Even more disturbing, there are cases that suggest we get it particularly wrong if the person is a mismatch, meaning, their outward demeanour reflects the opposite of what they’re actually feeling. The nervous fidgety person may just that way by nature, but because we are built to believe that nervous and fidgety equals liar, he or she get wrongfully accused. Or worse, in the case of Amanda Knox, whose kooky, slightly loony character was turned into this femme fatal persona by the international press (who really ought to be ashamed of themselves) and the Italian authorities, you get jailed for four years and scarred for life.

Terrifying. I watched the Amanda Knox documentary after reading this book, and it really struck me when she said that her story could so easily be my story. If they get things like that wrong all the time…I would really hate to be on the receiving end of a police investigation where everything I say, everything I do, every emotion that shows on my face, would be dissected and potentially used against me. I might never trust the system again, actually. I’m sure that wasn’t the intent of the book, but its what I’m taking away from it. We can’t trust our own judgment of strangers, the way society has been built and the way we were taught from birth simply doesn’t support it.

So what do we do? Well, there’s only thing we can do, really, and this is what I love about the book. It isn’t so much a book that will “help” you talk to strangers but rather it will raise an awareness that we can’t: we will never get it right all the time, but we will get it right sometimes, and we have to accept that “sometimes” is probably the best we can hope for.

And somehow, we need find a way to forgive ourselves if our errors in judgment lead to devastating consequences, like Sandy Bland and Amanda Knox and all of Larry Nassar’s victims.

This is what it means to be human.

Rating: 5 stars

Posted in Books, family, Reviews

Book Review: Washington Black – Esi Edugyan

My colleagues gave me a Waterstones gift card as a leaving present when I left our department after having worked there for five years. I went to the bookshop confident that I would be able to stay within the limits of the gift card, despite past experience of just the opposite happening.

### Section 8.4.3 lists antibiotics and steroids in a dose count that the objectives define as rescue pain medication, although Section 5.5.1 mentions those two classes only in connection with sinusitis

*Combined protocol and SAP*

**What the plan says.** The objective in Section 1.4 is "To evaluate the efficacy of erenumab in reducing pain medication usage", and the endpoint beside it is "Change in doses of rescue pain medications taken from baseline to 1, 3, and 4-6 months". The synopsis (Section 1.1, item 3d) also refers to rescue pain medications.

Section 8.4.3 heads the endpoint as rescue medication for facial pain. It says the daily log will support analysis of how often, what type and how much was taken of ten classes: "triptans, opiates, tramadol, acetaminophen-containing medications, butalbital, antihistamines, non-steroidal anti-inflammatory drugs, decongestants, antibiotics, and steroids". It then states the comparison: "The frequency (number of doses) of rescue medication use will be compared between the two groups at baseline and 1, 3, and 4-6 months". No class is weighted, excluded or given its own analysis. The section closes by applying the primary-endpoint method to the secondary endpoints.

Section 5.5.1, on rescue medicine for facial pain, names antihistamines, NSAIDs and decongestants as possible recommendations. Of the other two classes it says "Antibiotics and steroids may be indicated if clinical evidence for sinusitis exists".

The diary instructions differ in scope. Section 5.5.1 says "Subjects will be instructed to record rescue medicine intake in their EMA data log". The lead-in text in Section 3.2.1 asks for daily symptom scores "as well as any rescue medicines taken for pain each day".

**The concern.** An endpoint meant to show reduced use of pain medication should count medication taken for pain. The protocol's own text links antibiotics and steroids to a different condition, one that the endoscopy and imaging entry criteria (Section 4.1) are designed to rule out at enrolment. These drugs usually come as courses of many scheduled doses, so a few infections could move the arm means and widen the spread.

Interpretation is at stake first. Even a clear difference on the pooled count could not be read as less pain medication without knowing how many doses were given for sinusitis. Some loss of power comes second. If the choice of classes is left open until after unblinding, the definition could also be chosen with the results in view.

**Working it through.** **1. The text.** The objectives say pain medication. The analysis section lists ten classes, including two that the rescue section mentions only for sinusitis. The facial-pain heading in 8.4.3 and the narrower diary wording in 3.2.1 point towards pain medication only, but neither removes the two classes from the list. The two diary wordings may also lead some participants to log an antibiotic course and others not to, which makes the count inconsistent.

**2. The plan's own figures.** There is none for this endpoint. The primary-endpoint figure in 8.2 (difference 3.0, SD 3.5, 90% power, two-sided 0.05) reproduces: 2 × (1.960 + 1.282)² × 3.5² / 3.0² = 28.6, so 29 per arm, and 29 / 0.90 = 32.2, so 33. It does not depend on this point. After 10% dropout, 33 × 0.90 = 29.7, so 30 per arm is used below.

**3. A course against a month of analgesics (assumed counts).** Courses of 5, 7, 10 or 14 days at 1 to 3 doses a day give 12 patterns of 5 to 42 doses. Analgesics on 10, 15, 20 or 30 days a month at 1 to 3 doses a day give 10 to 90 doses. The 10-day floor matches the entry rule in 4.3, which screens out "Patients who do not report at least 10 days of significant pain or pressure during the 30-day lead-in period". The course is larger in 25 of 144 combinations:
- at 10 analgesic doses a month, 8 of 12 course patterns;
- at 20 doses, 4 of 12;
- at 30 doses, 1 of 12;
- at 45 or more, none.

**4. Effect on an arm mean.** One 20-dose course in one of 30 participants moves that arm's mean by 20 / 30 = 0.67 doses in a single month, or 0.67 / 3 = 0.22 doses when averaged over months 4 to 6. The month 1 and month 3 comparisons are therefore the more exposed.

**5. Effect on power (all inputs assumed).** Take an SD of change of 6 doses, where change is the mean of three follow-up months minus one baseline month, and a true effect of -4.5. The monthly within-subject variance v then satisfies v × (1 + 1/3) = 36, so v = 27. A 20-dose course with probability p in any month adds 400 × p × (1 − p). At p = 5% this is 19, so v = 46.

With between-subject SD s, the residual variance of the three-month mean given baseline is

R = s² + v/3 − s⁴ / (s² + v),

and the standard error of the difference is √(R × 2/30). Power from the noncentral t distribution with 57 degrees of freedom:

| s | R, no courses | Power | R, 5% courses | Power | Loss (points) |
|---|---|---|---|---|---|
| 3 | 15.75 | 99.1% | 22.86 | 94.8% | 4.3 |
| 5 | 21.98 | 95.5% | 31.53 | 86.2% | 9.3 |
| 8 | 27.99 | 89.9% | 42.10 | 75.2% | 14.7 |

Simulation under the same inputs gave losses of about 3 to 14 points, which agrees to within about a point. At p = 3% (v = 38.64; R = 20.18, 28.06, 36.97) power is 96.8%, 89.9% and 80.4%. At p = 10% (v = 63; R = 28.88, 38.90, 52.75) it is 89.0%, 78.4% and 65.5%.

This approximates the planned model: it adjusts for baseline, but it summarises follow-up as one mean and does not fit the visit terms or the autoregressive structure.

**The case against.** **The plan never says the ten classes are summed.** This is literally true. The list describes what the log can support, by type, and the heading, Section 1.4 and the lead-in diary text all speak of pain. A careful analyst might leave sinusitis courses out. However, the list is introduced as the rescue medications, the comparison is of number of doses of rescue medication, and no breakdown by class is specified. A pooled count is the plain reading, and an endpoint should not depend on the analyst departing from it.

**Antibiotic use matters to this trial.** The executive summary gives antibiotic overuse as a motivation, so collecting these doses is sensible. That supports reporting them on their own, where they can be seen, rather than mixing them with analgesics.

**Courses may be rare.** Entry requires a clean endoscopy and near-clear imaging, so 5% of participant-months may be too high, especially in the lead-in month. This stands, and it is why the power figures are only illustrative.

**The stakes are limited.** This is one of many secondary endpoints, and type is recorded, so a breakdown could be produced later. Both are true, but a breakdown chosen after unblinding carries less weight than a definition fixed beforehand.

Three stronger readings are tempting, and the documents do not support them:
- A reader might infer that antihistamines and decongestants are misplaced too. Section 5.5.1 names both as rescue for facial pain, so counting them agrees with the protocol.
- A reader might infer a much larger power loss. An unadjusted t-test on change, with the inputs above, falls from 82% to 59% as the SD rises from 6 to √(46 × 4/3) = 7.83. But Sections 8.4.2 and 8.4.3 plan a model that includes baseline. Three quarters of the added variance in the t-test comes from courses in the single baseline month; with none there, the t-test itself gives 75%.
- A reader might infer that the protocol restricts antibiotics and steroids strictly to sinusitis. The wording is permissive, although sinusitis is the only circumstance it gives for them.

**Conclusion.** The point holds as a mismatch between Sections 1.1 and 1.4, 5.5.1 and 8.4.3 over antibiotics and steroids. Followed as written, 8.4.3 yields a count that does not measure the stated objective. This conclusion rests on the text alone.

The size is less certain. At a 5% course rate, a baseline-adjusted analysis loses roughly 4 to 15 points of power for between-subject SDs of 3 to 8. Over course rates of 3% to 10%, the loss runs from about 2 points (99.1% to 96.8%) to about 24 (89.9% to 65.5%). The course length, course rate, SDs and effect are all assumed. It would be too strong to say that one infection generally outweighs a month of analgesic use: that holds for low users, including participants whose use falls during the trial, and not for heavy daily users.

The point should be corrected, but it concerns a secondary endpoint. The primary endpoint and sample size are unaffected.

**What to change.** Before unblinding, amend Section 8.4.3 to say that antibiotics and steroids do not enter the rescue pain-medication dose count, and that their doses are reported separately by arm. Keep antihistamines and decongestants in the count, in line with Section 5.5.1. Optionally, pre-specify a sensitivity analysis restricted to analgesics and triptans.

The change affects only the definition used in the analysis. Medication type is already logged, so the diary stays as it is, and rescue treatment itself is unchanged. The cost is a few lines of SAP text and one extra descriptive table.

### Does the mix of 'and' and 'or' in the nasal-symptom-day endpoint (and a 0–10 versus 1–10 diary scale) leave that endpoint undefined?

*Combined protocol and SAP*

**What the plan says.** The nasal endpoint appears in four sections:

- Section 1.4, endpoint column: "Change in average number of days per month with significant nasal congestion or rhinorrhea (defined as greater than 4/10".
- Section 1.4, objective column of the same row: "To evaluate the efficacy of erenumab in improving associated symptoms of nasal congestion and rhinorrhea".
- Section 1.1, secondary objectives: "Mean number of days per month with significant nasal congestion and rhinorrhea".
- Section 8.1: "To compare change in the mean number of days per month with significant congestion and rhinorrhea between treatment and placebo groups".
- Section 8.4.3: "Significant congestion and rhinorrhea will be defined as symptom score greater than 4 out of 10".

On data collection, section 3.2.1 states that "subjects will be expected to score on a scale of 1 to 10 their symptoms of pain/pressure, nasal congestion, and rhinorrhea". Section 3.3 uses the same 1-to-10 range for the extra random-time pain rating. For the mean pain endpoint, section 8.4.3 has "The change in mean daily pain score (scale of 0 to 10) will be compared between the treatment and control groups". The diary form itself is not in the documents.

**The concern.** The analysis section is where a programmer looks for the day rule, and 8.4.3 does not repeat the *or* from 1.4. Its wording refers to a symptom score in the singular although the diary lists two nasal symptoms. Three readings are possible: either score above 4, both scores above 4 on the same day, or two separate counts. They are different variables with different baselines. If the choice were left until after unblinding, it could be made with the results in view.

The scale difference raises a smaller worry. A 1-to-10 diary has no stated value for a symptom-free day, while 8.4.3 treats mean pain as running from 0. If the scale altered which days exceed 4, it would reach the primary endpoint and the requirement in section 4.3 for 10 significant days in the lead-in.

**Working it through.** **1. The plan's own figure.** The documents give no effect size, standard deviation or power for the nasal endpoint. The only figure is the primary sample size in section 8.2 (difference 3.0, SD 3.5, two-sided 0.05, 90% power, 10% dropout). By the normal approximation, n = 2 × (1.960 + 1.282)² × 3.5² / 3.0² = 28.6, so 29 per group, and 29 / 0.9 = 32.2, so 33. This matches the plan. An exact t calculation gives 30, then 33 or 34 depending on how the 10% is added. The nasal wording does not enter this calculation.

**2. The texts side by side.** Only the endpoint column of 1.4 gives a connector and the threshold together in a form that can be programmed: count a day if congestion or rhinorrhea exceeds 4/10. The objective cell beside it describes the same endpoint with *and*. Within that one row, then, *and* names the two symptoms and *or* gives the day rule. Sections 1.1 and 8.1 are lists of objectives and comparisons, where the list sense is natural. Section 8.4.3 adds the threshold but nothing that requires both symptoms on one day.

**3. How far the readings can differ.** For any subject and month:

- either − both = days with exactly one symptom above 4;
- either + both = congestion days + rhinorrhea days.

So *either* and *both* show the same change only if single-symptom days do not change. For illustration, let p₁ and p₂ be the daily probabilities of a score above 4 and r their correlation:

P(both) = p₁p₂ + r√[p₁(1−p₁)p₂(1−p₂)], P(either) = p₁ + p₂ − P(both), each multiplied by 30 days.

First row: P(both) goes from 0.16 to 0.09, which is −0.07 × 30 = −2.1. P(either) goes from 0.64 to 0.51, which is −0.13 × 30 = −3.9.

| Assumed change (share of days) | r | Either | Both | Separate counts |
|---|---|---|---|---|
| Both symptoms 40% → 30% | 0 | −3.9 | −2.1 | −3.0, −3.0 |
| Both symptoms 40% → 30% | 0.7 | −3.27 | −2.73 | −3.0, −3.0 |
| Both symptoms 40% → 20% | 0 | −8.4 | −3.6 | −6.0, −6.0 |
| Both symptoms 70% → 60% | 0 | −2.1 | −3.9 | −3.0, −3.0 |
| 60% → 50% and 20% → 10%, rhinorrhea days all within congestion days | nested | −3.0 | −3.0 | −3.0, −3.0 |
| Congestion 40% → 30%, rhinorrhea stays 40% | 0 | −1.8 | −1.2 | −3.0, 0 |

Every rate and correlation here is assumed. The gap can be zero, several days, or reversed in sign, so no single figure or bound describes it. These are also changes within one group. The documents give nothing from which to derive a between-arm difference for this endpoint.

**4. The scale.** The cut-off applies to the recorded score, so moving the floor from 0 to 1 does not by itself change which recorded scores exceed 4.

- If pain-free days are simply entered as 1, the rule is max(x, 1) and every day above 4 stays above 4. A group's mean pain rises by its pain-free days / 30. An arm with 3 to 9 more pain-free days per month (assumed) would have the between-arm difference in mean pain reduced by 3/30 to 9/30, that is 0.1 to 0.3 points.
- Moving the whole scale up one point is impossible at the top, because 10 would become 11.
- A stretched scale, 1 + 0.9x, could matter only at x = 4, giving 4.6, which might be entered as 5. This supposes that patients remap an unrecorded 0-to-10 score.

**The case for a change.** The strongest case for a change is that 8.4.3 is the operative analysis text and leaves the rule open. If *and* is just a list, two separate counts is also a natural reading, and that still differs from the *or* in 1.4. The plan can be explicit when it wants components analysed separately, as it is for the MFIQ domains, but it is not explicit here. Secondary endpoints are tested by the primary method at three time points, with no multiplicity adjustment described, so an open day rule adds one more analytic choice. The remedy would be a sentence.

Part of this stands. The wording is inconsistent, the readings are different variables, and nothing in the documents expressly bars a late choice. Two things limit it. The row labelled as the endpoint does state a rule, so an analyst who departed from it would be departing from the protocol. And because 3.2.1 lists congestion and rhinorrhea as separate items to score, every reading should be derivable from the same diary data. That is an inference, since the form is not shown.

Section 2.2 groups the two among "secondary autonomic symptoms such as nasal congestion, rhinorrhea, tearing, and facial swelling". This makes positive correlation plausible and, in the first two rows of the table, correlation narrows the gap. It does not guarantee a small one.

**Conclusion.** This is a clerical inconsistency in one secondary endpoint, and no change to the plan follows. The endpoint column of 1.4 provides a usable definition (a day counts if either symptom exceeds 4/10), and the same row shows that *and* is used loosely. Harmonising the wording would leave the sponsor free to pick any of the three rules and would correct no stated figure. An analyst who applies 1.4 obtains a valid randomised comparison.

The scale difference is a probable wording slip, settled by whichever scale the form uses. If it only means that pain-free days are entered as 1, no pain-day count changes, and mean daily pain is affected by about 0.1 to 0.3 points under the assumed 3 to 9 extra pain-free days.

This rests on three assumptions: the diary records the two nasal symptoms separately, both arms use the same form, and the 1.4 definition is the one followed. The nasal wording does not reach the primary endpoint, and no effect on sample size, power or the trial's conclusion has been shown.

After about an hour of shopping, I was on my way to the till, confident in my choice of books and ready to make the purchase, when I came across this beautifully bound book that had been long listed for the Man Booker Prize this year. It had a picture of some kind of flying contraption on the cover, and a synopsis that would draw in any reader claiming to have a sense of adventure.

So of course I spent an extra 15 pounds on top of the gift card that I had already been given, but after finishing this incredible book I am of the opinion that it was absolutely, no-doubt-about-it money well spent.

Washington Black tells the story of a young boy who grew up as a slave on a plantation in Barbados. His fate changes when he meets scientist, inventor and abolitionist Christopher ‘Titch’ Wilde, brother to the owner of the plantation. Titch takes him under his wing, which sets off a turn of events that will take Wash on an adventure beyond his wildest imaginings.

I have never heard of Esi Edugyan before but after reading this book I’m sure I will be looking out for more of her work in the future. There is something so effortless and melodic about her writing. She kept me so engrossed in Washington’s adventures – and misadventures – that I finished this book in A DAY.